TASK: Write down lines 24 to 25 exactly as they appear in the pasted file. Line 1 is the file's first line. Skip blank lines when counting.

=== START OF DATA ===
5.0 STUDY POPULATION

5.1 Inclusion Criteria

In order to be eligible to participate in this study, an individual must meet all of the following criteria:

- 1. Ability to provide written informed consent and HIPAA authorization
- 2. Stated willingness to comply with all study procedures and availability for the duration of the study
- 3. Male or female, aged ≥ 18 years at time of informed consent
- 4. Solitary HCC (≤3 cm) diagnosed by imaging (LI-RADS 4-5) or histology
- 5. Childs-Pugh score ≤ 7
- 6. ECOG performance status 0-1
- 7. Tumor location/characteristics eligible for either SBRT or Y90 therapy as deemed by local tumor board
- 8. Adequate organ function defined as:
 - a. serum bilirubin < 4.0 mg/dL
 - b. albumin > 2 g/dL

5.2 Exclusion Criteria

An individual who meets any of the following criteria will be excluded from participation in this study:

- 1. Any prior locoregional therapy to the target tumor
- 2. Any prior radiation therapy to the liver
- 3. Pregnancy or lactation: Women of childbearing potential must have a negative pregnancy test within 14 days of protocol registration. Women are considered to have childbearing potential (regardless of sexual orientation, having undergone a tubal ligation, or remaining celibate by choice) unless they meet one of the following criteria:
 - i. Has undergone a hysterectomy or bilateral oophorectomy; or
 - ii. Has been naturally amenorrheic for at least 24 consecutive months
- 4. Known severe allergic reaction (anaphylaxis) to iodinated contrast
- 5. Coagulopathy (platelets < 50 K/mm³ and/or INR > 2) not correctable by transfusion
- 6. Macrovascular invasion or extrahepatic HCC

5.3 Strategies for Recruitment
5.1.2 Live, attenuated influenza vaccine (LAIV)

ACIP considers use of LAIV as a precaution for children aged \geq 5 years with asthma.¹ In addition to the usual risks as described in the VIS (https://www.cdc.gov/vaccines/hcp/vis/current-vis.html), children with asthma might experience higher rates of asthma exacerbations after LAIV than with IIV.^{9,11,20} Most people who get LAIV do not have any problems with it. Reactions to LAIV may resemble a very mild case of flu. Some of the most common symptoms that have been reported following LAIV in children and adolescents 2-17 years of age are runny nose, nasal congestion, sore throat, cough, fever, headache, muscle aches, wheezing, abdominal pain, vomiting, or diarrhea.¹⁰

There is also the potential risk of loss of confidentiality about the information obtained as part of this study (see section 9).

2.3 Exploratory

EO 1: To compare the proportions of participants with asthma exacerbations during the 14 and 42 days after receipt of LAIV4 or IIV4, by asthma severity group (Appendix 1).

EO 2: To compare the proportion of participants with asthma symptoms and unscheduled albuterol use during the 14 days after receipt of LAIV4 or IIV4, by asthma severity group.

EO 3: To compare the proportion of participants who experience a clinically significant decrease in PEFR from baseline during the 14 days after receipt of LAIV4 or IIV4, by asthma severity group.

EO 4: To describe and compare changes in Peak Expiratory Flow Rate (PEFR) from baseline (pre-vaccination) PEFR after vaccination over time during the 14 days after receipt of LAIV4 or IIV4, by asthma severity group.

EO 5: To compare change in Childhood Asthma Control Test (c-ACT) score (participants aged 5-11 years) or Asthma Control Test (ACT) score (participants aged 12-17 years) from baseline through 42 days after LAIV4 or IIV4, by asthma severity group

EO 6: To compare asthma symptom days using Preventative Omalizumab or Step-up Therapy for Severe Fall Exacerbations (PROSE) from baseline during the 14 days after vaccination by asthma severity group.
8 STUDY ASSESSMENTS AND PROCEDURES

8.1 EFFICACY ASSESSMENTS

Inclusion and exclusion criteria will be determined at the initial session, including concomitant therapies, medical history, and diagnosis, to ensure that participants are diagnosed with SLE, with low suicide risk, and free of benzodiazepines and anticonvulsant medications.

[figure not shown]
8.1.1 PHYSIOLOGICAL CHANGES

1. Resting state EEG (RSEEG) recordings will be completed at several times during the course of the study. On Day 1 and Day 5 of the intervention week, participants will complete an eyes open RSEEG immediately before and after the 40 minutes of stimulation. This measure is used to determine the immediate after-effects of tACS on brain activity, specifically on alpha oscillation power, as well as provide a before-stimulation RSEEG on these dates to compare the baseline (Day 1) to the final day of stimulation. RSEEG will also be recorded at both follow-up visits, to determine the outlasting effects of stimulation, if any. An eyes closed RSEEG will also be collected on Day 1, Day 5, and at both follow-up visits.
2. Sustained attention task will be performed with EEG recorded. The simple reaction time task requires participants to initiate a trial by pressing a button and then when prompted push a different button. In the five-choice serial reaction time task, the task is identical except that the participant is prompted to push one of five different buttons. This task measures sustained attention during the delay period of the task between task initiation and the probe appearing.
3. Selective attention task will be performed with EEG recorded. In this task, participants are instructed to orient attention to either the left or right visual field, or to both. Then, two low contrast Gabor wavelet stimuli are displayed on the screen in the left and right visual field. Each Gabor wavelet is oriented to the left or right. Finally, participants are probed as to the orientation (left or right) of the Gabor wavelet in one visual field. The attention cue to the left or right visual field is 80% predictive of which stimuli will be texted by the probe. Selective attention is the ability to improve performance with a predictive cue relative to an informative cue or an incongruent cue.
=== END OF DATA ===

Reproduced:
5.3 Strategies for Recruitment
5.1.2 Live, attenuated influenza vaccine (LAIV)